The wights also seem to have an internal hierarchy. When those magicians went to Iceland, they found a bull, a dragon, an eagle and a Giant all inhabiting the land and prepared to defend it. But there were also hosts of smaller beings accompanying these four great ones. In like manner, I think I’ve discovered that each park has a spirit, each home, each mountain and valley, and those spirits dwell within the ward of a greater spirit who is the Mojave Herself. The Mojave, of course, being in relationship with the Earth Herself.
There are other nature spirits as well. The spirits of our animal cousins, and the great spirits such as Bear, Wolf, and Coyote. I sometimes wonder how closely this parallels Plato’s theory of Form and Idea. For those not familiar, Plato reasoned that when defining something in order to understand it, we relate it to its function and form. A chair is something you sit on. But so is a couch. For that matter, so is a box turned on its side. A chair, then, is a chair only so far as it participates in the Idea of Chair. Is every dog a manifestation of Dog? How does Dog in his role of protector and guardian relate to and participate in Dog in his rabid aspect? What does it say about the spirit of a plant when that plant is poisonous?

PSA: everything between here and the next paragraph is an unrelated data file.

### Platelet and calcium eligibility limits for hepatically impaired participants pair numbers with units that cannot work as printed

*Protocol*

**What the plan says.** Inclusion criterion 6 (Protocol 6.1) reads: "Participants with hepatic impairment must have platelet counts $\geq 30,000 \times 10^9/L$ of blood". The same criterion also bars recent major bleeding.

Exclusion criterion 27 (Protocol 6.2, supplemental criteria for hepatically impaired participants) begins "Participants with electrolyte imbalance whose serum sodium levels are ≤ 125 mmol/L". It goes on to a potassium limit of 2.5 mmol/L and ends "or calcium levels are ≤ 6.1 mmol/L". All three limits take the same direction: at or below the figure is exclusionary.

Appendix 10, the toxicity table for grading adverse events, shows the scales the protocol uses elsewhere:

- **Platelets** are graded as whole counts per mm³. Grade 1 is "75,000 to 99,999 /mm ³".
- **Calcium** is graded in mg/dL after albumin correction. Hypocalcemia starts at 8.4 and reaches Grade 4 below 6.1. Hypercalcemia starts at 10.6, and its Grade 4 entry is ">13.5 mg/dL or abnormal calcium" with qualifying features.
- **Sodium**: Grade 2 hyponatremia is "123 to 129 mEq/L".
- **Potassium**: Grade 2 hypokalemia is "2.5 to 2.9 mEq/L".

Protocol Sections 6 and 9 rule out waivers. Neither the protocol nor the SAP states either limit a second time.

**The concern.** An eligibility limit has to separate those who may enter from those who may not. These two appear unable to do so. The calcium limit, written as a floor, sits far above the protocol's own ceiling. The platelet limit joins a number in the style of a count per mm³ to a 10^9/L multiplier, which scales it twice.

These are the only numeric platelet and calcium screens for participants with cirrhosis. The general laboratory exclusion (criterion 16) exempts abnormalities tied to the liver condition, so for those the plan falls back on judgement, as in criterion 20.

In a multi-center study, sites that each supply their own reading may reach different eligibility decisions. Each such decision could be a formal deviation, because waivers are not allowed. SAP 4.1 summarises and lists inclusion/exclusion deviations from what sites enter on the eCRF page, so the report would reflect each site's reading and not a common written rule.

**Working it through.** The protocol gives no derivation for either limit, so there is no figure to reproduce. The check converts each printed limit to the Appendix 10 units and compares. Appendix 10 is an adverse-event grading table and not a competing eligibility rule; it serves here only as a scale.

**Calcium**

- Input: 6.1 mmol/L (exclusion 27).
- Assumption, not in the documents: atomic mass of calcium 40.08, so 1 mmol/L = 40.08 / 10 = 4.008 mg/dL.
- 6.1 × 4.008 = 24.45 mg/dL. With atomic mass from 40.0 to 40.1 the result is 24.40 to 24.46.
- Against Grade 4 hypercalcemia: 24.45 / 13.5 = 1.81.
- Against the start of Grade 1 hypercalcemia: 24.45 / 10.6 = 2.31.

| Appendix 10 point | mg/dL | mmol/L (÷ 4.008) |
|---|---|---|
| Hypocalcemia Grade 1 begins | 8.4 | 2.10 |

I’ve had to ask myself who the Norse would have become had their colony in Nova Scotia survived and their children spread west. When these sea-faring men from the icy fjords found themselves in the Mojave, who would they be? How would they continue to recognize and celebrate their Gods and Ancestors? How would they approach these spirits so familiar to and familiar WITH the Pai?
Answering these questions and living according to those answers has been the focus of my religious life.